Maps, pie, and song greet travelers
at the state’s northern gateway
Story and photography by Tim Ackarman
Dressed in a bright red button-down and standing behind an equally bright red counter that sits strategically at the top of the stairs, Norlyn Stowell is hard to miss. His greeting is delivered with a broad smile for each new arrival. “Can I get you to sign the guest book?”
This day, travelers from 17 states, three Canadian provinces, and two different regions in Australia will oblige.
Some visitors seek travel information. Others plan to do a bit of shopping or grab a bite to eat. A few are there to simply enjoy some friendly banter during a brief respite from the road. Norlyn offers guidance to all, and few leave the rest area disappointed.
The Top of Iowa Welcome Center and Rest Area near Northwood is not the spartan roadside pit stop of generations past. Sure, there are outdoor picnic tables, obligatory restrooms, and a collection of vending machines dispensing cold drinks and snacks. But the second floor of the two-story, 80- by 40-foot red barn sets this rest stop apart.
Those charting a course for the next leg of their Iowa journey will find hundreds of maps and brochures from nearly every community and attraction in the state. Visitors to the Barn Boutique can browse a selection of regional wines, home-style canned goods (from apricot preserves to sauerkraut), and an array of jewelry, baskets, quilts, objets d’art, and other quality gifts handmade by Iowa artisans.
When hunger (or a sweet tooth) strikes, a thick slice of homemade strawberry-rhubarb pie served à la mode is only a few feet away. The Cow Pie and Coffee Shoppe offers fast, friendly service to travelers; it also regularly hosts locals stopping by to sip coffee at a leisurely pace as they catch up on each other’s news.
Besides serving as Top of Iowa greeter, Norlyn — who runs his real estate and insurance business in Emmetsburg during the week — endears himself to the boss by helping with everything from maintenance to interior design. “It’s kind of a family endeavor,” says Jean Stowell, the boss. Jean has managed the facility since it opened in June 1998.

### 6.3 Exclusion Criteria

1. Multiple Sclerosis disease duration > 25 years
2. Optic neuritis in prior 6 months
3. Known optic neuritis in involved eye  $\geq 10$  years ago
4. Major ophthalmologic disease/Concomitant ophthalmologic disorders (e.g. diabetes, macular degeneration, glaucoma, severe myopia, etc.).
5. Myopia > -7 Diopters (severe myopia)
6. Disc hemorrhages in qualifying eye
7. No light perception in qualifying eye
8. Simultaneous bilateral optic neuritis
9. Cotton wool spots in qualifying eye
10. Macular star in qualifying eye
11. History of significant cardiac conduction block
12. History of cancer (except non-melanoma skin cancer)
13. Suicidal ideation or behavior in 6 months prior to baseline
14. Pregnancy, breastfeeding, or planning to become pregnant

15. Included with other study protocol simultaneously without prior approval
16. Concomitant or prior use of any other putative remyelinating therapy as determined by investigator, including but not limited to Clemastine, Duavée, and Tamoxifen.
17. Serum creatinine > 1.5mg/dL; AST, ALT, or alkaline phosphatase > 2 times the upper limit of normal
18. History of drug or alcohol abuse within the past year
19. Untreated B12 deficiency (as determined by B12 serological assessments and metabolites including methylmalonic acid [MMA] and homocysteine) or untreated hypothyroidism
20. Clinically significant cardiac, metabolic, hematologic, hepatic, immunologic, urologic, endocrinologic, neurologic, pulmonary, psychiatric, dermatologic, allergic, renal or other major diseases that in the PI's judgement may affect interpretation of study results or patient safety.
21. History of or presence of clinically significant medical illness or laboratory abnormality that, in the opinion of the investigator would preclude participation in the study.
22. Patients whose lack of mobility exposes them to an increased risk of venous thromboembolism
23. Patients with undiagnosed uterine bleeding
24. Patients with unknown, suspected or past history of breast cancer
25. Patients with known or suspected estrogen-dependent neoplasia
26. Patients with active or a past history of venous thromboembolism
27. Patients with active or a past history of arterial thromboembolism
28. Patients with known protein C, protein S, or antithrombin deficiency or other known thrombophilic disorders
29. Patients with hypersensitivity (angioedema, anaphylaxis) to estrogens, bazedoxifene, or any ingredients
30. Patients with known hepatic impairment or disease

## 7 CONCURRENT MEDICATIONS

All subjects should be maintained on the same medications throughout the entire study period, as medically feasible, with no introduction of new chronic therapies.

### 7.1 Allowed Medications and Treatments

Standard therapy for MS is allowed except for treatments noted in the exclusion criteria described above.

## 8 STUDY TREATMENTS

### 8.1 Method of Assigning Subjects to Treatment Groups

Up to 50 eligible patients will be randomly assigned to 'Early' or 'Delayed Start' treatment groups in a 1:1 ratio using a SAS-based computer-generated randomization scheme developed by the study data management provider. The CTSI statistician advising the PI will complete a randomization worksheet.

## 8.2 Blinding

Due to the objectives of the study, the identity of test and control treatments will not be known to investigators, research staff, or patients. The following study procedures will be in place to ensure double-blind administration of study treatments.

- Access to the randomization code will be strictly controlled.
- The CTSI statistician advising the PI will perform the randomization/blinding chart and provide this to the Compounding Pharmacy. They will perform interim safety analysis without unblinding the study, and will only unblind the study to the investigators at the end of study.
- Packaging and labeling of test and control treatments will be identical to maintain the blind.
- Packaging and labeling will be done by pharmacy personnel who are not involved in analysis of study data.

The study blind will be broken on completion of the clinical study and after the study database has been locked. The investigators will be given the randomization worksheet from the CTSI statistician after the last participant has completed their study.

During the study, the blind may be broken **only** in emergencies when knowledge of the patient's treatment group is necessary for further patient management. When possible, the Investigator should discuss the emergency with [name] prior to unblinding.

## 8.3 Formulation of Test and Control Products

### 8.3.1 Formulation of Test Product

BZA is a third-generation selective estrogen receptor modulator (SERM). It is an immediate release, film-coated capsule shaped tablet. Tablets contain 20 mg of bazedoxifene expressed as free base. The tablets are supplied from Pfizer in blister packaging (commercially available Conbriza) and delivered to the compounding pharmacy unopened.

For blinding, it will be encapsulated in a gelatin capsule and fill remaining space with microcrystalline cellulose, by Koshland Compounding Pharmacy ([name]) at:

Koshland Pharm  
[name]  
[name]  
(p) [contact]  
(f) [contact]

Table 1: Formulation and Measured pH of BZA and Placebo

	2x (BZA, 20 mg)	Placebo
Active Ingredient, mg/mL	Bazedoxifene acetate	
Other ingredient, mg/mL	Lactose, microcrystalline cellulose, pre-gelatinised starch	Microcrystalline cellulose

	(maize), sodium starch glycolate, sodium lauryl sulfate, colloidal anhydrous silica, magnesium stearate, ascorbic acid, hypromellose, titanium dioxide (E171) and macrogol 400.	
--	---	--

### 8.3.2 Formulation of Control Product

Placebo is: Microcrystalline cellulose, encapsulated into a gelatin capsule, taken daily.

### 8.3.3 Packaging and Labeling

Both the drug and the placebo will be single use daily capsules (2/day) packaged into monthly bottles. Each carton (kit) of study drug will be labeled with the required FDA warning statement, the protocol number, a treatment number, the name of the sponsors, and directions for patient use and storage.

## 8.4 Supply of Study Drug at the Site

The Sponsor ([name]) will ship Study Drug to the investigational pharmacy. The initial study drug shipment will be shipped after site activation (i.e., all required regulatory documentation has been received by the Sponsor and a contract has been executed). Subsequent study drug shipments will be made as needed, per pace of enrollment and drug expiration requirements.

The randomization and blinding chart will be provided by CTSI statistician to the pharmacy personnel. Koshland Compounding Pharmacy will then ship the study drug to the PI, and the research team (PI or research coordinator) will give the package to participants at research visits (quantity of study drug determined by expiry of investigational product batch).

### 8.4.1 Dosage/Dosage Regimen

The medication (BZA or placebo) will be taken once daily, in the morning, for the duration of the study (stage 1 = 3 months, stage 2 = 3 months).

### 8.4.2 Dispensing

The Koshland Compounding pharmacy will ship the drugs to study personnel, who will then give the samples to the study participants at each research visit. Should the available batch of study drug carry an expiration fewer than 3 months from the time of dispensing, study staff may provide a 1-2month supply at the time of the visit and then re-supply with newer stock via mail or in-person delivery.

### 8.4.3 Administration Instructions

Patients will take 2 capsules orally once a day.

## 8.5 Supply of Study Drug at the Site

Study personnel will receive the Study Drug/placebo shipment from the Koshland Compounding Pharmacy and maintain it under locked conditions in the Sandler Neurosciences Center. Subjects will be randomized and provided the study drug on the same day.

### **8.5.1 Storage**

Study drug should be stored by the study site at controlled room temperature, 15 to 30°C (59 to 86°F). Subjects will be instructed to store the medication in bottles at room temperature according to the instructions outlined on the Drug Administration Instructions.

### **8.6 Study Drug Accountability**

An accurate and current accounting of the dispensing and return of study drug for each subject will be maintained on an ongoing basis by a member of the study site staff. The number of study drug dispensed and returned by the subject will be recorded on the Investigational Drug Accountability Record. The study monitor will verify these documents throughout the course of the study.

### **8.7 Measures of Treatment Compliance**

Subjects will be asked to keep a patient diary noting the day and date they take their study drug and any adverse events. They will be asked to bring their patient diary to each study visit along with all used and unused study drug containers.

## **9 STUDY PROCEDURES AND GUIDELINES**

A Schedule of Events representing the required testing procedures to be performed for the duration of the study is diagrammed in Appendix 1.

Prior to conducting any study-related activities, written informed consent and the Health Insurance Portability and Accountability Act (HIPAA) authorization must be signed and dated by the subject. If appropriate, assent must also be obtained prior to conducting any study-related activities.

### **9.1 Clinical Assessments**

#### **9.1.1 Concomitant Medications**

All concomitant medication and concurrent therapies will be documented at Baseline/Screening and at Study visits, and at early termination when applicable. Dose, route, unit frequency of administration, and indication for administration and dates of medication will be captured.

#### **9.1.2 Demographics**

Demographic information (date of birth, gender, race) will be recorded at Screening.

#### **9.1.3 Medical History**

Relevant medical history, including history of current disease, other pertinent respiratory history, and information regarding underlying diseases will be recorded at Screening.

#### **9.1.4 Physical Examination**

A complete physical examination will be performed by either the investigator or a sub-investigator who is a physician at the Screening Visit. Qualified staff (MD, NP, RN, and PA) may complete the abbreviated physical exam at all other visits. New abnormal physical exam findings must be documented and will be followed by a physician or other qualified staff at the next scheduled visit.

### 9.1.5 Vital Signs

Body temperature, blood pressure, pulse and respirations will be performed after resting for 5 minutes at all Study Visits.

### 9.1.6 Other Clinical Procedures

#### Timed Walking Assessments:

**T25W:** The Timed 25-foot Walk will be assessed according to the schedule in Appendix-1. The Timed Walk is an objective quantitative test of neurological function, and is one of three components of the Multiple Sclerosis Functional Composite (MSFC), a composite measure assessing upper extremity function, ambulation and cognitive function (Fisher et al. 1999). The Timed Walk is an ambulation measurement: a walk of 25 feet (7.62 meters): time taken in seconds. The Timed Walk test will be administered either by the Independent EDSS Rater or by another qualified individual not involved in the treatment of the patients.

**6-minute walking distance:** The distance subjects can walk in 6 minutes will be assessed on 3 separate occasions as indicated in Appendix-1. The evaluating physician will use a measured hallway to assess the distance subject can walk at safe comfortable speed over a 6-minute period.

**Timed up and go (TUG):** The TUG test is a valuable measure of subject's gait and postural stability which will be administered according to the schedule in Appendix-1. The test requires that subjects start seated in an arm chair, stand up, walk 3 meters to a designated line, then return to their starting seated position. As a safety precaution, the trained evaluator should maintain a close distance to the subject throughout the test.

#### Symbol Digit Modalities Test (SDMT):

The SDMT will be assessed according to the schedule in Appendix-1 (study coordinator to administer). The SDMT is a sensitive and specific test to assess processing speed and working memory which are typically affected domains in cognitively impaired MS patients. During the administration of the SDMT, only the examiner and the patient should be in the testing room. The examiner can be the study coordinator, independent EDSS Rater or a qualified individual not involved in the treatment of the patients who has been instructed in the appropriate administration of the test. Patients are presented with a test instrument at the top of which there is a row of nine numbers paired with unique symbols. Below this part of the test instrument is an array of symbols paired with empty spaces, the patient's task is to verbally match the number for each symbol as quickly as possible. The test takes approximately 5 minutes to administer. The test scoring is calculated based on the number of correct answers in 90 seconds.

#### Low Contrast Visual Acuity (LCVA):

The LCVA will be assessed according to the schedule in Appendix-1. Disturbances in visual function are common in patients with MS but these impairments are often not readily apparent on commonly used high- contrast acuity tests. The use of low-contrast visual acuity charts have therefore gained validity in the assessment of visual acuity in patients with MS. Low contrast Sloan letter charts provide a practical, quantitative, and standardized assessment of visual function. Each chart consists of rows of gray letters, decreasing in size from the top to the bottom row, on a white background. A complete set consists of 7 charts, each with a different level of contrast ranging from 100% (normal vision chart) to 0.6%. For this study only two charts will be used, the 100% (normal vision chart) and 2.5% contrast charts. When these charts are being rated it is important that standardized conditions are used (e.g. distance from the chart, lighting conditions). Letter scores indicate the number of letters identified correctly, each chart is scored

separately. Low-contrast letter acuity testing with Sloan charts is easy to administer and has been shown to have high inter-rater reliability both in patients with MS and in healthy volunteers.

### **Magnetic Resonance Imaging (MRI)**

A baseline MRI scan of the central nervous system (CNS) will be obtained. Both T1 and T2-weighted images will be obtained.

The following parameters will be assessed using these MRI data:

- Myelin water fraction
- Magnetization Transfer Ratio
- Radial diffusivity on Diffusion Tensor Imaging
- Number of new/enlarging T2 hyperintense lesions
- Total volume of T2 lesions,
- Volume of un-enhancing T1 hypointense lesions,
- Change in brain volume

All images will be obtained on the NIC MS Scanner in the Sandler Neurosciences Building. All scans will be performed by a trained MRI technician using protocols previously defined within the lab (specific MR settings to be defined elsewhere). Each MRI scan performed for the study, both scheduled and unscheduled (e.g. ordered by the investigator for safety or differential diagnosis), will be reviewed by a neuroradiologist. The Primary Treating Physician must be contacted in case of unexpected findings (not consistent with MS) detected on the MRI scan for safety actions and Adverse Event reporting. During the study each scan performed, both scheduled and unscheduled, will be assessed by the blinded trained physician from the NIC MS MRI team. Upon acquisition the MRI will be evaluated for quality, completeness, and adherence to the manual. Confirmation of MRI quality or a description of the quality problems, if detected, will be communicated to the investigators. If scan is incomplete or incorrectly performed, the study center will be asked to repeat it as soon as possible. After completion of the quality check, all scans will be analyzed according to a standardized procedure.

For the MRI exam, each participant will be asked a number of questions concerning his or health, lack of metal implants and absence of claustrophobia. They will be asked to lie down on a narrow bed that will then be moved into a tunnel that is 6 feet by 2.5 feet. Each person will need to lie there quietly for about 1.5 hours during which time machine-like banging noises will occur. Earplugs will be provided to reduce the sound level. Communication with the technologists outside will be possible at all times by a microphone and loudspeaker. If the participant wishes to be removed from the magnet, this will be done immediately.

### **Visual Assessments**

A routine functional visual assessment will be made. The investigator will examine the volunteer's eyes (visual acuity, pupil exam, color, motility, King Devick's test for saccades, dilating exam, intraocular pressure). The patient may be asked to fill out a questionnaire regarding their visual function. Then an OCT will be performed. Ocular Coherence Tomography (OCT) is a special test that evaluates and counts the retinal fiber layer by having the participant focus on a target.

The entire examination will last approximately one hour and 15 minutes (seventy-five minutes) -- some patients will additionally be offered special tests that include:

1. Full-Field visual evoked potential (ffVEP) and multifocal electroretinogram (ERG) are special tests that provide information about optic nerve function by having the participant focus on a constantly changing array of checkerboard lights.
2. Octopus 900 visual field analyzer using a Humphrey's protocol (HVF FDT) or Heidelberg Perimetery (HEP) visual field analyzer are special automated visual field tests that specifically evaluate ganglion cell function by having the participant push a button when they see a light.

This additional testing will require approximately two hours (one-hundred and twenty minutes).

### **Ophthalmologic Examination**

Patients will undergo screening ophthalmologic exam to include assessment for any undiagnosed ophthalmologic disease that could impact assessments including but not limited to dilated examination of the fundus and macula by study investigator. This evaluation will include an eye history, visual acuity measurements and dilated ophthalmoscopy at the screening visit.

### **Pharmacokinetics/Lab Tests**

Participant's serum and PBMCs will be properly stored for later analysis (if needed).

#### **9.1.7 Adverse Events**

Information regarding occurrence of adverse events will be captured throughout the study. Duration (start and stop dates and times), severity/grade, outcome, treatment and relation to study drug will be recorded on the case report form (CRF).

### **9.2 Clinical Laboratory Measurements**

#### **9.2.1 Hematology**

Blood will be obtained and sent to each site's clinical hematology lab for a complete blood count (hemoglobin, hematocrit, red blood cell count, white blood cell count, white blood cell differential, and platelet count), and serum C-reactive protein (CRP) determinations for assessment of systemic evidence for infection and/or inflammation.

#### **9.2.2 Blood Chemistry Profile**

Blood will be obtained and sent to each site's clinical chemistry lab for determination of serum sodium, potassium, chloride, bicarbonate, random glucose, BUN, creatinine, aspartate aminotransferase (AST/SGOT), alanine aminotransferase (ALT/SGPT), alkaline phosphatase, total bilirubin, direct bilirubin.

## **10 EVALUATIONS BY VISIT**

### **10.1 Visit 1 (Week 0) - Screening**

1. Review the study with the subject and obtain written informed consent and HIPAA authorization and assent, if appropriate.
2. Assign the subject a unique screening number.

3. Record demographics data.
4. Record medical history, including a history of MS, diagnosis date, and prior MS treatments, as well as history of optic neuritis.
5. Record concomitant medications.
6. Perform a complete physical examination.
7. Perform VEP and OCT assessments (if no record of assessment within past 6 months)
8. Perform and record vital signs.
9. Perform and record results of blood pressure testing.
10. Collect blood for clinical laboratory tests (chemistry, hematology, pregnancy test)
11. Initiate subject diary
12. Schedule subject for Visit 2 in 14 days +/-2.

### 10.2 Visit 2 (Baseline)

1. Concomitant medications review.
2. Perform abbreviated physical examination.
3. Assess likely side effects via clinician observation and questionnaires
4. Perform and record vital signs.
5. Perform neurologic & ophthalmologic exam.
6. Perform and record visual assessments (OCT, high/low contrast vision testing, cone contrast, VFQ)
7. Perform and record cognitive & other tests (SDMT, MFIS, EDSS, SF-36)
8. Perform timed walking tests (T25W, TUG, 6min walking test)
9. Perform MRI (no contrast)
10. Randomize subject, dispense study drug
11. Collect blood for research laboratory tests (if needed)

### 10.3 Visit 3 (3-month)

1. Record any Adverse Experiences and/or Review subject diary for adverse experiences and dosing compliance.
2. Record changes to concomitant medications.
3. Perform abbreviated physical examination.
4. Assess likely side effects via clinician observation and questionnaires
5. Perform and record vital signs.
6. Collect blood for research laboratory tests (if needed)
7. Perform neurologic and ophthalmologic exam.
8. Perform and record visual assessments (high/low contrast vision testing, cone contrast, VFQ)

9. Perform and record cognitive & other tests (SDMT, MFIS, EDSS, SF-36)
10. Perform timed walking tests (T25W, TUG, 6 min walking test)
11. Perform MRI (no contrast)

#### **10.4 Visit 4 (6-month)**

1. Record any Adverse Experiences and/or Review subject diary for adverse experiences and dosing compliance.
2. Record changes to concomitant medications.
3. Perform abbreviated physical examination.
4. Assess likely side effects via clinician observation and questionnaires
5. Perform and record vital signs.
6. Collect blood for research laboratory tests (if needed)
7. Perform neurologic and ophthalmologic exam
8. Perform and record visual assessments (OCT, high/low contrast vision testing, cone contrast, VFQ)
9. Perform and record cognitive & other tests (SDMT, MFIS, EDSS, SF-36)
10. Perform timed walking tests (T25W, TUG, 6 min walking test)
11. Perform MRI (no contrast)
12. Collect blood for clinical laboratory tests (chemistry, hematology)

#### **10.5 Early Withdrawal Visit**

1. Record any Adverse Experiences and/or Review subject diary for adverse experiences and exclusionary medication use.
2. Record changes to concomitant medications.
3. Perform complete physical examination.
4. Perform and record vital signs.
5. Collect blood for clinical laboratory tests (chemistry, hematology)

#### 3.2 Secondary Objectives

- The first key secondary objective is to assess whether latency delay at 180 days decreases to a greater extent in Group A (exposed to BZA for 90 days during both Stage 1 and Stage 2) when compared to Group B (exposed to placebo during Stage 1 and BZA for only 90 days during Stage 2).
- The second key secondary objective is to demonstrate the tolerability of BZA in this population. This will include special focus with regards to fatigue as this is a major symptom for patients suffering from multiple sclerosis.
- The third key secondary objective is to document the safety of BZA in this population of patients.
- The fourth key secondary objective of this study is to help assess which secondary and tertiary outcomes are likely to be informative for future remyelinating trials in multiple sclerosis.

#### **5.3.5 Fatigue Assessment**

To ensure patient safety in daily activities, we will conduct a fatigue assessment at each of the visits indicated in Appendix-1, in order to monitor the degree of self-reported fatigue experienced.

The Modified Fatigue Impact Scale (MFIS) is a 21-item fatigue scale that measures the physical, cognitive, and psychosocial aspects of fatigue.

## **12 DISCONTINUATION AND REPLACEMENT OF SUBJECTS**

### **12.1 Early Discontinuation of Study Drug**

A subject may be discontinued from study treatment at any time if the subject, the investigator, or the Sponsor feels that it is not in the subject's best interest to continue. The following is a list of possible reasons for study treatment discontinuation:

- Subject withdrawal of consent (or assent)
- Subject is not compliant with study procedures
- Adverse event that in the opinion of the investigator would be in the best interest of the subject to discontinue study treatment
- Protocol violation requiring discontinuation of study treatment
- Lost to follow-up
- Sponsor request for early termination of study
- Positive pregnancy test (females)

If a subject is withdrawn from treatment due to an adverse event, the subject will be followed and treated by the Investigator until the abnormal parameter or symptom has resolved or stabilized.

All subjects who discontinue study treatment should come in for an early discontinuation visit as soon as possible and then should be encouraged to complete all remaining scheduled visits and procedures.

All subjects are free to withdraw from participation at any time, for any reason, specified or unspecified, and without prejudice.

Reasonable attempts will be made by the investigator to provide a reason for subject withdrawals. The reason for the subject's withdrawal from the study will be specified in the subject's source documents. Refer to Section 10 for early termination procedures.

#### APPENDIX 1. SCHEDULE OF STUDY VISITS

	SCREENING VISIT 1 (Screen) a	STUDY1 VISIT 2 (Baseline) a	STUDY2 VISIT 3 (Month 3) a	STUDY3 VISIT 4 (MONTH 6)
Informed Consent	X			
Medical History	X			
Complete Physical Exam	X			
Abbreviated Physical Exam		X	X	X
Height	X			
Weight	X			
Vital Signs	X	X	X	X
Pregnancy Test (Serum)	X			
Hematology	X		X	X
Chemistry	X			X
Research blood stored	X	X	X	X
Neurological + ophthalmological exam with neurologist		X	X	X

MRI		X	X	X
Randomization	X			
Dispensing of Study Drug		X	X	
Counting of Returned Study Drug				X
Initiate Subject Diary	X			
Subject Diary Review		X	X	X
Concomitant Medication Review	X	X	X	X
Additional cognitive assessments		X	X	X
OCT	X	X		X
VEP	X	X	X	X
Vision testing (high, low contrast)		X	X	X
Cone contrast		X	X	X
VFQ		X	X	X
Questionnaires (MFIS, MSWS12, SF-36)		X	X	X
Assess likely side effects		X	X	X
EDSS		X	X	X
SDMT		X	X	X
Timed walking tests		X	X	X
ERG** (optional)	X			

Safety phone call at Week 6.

“There’s no sense me being in town when she’s out here,” says Norlyn about his weekend trips to Northwood to spend time with his wife.
The Top of Iowa “family” strives to make the welcome center, well, welcoming. They accommodate church groups, pay deference to the predominant local heritage with Norwegian festivals, and host concerts — both planned and impromptu. “We have good acoustics in this building,” boasts Jean. “Travelers get a kick out of it when people just burst into song.”
Top of Iowa represents the melding of several visions. In 1993 business and government leaders in Winnebago and Worth Counties sought to attract visitors by forming the nonprofit organization I-35/105 Welcome Center Inc. The group obtained land at exit 214 and began laying the groundwork for a visitors’ center at the state’s northernmost interchange.
The Iowa Department of Economic Development (IDED) was also interested in adding a welcome center at this gateway location just four miles south of the Minnesota border. “During the planning process, [the I-35/County Road 105 intersection] was determined to be a key location for an Iowa Welcome Center,” says LuAnn Reinders, Welcome Center and Research Manager with the Iowa Tourism Office.
The Iowa Department of Transportation (DOT), meanwhile, was in the process of updating or replacing aging facilities, including a pair of I-35 rest stops (both northbound and southbound) in nearby Clear Lake. Working with IDED and targeting the I-35/105 interchange made sense. “We had always thought the Welcome Center should be near the location where you enter the state,” explains Steven McMenamin, DOT Rest Area Administrator.
When state officials learned there was already a private group with land at exit 214 and an interest in running a welcome center, a partnership was proposed. “It seemed like a good fit,” says McMenamin.
This unique public-private alliance remains a good fit well over a decade later. The center’s staff of 19 is employed by I-35/105 Inc., which is overseen by a 10-member board.
A contract with IDED (now called the Iowa Economic Development Authority, IEDA) allows Top of Iowa to serve as an official Iowa Welcome Center. Iowa DOT owns the building and contributes significantly to operational expenses for the entire facility.
Visitors seem to appreciate the investment. Their agendas vary throughout the year. “In October and then later in the winter it’s basically the business traveler, point A to point B,” explains Jean. Onsite mail drop-off is a convenient amenity offered for business professionals, and Jean makes her office copy and fax machines available for the occasional urgent need. “We’ve handled some real estate transactions and trucking permits,” she notes.
Through the summer travel season and again during the winter holidays, Top of Iowa often bustles with those journeying for pleasure. Many have specific plans; others are searching for things to see and do. Encouraging travelers to make Iowa their destination by showcasing the best the state has to offer is a core mission at Top of Iowa — and the aspect of the job Jean enjoys most.
“It’s a true labor of love, not only to learn about Iowa but to teach others about Iowa.”
Sarah and Jeff Young of Omaha take a break from the road to walk Velvet and Bonnie (top).